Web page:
READ MORE: Meet the 2015 Tribeca Film Festival Filmmakers
Numerous documentaries have attempted to create a diverse portrait of the United States of America, but none has ever achieved this solely by boarding our country’s busiest long-distance train, the Empire Builder. In the documentary “In Transit
,” filmmakers Lynn True, Nelson Walker, Ben Wu and David Usui take the ride to hear stories from the train’s various passengers and learn about the dreams and desires that are universal among us, regardless of where we come from or where we’re going.
What’s your film about in 140 characters or less?
“In Transit” is a portrait of America told through the stories of passengers aboard the Empire Builder, our nation’s busiest long-distance train route.
Now what’s it REALLY about?
“In Transit” is about finding common ground with our fellow passengers, and recognizing that we share many of the same hopes, fears and dreams, regardless of where we’ve come from or where we’re going.
Tell us briefly about yourself.
Lynn and Nelson are New York based documentary filmmakers and founders of True Walker Productions. Their work has spanned subjects in South Africa, Congo, Tibet and the U.S., and has earned many accolades including a Peabody Award and nominations from the Independent Spirit Awards and IFP Gotham Awards. “In Transit” is their fourth feature documentary together.
Ben Wu is a two time Student Academy Award winner for his short films “Unhitched” (2006) and “Cross Your Eyes, Keep Them Wide” (2007). Ben is a graduate of UC San Diego and received his MA in Documentary Film and Video from Stanford University.
David Usui began his career producing television for NBC, the Discovery Channel and MTV. As a filmmaker, he has contributed work to The New York Times, the Atlantic and VICE. David studied philosophy and environmental studies at Western Washington University.
Biggest challenge in completing this film?
Nelson: There were many challenges in completing IN TRANSIT. Shooting on the train was surprisingly difficult, especially trying to get to know our subjects in such a short amount of time. Under normal circumstances, it can take quite a while for people to reveal themselves, but on the train you don’t really have that luxury. You only have one chance to be with your subject and you have to connect in that exact moment.
Lynn: The edit was also a challenge. When one thinks of a train trip, there is the implicit assumption of a linear journey. But as we began to assemble our footage, we realized that the natural order of our stories didn’t line up with geography or directionality. And on top of that, we were attempting to craft a film that follows no single issue, no single story, and has no main character. Each moment in the film is held in delicate balance by the others around it.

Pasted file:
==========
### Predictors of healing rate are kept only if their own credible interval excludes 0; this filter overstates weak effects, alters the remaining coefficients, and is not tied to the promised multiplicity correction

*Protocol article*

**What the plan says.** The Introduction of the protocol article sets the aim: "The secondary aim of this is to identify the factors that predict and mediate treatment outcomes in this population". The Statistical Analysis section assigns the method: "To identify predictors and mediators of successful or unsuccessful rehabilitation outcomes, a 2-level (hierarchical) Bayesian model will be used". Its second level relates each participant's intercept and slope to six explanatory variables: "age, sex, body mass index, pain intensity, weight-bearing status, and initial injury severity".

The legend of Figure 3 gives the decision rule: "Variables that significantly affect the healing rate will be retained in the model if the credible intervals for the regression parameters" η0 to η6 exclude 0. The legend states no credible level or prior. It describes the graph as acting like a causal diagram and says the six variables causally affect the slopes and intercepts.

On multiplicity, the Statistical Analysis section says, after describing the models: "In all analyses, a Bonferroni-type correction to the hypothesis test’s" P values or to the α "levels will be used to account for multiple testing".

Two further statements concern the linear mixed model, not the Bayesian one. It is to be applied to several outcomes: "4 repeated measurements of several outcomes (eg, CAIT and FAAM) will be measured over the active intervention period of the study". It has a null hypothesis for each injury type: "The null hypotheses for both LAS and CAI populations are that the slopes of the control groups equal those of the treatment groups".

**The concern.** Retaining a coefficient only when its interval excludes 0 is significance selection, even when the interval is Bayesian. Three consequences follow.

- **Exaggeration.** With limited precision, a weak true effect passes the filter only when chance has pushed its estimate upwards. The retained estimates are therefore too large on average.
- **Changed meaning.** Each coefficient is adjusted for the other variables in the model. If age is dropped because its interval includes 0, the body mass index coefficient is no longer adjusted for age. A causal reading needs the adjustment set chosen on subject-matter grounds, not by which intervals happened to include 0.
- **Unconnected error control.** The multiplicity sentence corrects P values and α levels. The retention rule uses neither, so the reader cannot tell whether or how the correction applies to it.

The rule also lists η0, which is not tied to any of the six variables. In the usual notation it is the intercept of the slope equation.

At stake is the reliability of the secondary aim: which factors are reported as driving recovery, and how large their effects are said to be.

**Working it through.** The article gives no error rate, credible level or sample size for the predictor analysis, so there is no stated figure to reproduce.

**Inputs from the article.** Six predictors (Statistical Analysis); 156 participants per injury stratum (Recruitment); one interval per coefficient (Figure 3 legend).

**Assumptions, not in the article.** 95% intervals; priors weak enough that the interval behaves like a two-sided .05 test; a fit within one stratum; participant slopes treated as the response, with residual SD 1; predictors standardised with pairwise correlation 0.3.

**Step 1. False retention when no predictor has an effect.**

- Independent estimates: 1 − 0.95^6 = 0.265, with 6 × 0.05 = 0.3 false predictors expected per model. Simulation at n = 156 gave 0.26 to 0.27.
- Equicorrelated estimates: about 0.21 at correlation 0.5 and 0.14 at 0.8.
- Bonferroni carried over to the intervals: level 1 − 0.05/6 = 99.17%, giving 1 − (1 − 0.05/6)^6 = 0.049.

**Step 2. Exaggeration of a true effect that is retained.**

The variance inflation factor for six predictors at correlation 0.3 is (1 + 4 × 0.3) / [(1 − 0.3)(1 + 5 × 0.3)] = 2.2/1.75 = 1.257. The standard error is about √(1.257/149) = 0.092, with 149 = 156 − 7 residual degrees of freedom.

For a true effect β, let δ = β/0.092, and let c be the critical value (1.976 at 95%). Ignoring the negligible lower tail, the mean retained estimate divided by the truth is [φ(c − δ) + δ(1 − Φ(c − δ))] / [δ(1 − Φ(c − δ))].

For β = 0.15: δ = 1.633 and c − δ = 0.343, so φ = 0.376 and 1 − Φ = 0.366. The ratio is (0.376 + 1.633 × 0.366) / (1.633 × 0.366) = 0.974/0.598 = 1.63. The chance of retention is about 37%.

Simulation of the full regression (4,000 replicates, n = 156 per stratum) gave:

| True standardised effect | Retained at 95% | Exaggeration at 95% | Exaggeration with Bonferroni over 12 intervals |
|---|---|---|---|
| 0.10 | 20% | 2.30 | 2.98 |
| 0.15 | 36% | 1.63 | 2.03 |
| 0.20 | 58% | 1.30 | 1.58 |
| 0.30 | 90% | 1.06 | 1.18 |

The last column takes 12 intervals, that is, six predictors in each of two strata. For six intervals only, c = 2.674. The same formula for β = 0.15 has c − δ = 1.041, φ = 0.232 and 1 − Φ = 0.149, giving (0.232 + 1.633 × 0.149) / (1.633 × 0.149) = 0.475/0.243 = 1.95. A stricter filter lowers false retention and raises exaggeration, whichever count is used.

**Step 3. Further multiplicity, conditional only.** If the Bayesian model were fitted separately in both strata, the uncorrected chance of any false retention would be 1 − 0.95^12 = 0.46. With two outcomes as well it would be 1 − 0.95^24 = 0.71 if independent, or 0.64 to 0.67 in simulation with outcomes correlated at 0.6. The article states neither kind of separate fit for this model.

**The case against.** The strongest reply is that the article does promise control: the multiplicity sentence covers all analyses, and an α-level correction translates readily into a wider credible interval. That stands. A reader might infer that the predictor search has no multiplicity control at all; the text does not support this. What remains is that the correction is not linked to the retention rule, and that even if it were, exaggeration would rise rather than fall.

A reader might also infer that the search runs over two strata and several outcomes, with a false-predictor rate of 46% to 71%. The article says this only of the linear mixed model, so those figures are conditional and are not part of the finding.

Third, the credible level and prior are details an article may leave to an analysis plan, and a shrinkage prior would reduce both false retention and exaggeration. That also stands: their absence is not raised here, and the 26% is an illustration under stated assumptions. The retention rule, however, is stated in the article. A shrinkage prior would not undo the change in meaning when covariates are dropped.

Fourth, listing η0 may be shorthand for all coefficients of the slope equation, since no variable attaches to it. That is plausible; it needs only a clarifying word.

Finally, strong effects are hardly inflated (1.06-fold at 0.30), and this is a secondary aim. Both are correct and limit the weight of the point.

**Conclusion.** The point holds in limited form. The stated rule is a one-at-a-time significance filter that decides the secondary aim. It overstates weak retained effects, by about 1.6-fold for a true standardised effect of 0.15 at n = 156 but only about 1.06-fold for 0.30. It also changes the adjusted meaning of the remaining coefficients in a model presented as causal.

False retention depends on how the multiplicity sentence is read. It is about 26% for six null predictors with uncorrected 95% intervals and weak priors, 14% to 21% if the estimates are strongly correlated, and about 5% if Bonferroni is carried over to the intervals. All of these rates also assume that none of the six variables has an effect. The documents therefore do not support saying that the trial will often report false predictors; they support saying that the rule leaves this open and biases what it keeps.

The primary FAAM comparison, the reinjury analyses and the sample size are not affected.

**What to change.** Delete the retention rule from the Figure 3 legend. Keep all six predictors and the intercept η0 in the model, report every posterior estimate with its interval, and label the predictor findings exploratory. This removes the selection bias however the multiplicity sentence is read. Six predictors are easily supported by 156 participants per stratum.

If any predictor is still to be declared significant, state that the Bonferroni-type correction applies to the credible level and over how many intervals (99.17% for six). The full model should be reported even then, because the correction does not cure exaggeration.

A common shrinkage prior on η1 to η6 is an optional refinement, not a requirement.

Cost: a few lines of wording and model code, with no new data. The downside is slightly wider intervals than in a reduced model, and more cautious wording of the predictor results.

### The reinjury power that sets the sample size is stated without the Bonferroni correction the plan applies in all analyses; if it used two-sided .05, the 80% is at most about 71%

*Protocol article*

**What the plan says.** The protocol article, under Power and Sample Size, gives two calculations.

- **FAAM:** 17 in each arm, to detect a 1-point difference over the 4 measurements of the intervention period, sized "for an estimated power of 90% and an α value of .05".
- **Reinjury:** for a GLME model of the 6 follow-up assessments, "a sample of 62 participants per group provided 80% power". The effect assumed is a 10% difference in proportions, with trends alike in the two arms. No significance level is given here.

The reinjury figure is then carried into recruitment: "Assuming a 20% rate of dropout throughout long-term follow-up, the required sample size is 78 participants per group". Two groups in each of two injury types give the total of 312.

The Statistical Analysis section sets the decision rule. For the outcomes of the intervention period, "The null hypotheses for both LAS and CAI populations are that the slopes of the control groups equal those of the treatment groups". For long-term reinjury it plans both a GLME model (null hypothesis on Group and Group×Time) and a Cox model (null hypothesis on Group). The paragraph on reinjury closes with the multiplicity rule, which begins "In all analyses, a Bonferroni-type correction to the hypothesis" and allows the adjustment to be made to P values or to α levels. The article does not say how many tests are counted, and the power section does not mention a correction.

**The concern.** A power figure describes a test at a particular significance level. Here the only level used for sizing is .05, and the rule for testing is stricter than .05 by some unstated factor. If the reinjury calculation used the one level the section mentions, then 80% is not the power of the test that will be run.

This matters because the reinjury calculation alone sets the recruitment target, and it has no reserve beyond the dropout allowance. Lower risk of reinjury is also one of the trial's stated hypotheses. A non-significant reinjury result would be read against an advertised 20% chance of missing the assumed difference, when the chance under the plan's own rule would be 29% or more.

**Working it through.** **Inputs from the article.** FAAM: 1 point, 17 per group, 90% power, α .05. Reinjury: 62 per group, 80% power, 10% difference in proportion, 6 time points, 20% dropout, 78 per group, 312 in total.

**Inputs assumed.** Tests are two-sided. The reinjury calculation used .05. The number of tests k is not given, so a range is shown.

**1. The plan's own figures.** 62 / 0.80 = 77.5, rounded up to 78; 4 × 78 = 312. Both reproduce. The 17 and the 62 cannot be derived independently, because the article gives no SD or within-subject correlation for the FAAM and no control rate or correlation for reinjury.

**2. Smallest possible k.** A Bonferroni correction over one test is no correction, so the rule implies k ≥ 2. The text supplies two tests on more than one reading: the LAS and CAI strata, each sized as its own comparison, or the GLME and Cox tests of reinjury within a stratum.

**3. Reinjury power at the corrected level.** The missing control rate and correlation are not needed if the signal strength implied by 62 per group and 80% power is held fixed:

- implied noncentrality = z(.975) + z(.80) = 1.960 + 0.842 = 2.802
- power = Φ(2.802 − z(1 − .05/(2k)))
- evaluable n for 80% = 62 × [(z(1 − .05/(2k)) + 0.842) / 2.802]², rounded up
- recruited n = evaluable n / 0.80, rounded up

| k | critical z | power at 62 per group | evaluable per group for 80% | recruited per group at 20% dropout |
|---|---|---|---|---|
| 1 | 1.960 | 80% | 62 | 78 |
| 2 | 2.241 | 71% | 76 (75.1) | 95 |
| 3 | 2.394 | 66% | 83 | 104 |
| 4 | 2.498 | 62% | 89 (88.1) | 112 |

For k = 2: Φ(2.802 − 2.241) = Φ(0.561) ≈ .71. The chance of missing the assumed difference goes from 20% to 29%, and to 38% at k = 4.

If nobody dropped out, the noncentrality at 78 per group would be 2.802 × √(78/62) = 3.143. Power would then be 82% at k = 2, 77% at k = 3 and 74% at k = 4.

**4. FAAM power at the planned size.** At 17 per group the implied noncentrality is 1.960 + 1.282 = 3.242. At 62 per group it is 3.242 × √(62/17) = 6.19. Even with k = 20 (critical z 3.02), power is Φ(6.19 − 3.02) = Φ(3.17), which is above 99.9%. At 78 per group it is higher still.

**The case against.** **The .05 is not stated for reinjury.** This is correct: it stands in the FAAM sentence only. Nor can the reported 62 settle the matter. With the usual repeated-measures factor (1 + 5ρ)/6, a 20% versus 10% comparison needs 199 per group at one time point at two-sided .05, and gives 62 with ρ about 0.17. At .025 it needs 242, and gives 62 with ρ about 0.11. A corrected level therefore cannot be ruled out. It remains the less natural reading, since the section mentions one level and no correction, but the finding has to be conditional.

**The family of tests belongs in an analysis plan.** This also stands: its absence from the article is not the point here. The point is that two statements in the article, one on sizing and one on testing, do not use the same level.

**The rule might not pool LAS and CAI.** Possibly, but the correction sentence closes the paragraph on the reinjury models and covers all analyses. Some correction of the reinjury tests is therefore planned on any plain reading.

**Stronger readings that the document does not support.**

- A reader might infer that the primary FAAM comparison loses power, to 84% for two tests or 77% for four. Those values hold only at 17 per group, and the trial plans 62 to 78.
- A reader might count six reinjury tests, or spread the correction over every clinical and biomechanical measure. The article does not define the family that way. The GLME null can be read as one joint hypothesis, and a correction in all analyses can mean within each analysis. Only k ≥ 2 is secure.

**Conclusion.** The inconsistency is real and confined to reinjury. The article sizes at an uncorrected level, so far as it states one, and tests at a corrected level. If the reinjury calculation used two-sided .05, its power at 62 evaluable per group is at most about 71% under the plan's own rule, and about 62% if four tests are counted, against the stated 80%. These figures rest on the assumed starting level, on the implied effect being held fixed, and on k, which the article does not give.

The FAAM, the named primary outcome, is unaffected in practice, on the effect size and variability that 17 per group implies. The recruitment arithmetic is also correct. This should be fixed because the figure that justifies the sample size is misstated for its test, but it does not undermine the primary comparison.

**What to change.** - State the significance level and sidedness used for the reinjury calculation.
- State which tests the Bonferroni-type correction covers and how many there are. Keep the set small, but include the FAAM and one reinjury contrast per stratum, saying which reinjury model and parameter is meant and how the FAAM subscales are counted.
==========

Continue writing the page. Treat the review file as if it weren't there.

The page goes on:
David: One of the biggest challenges was the sheer amount of footage we captured. Lynn did an amazing job culling through all of it and found the universal themes that connected the stories and created a patchwork quilt of themes and stories that… became greater than the sum of its parts.
What do you want the Tribeca audience to take away from your film?
Albert had a love for people that pervaded all of his films. He always said that he wanted us to capture the moments when strangers become friends. We hope people walk away feeling that everyone has a story and that it feeds our curiosity to learn who people really are.
We hope that the audience will walk away from the film feeling as if they were on a journey of their own, having shared a sense of kinship with their fellow passengers along the way. The space of the train offers a unique atmosphere for personal reflection and finding common ground with others, and we’d like to think that “In Transit” will encourage an appreciation for these things in our everyday lives, no matter where we might be.
Any films inspire you?
Lynn: There are too many to name, but I’ll admit being totally inspired by “The Making of Michael Jackson’s Thriller,” which I saw when I was about 7 years old when I probably didn’t even know what a documentary was.
Nelson: It’s sort of cheating, but I’d have to say Albert’s films have been my biggest inspiration.
David: “Dark Days”, “Salesman,” “Darwin’s Nightmare,” “Emperor’s Naked Army Marches On,” “Streetwise.”
What cameras did you shoot on?
We shot primarily with the Sony PMW-200 and the Canon C300
Did you crowdfund?
If so, via what platform. If not, why?
We got production support early on and then were fortunate to get finishing funds from the Sundance Institute.
Indiewire invited Tribeca Film Festival directors to tell us about their films, including what inspired them, the challenges they faced and what they’re doing next. We’ll be publishing their responses leading up to the 2015 festival. For profiles go HERE.
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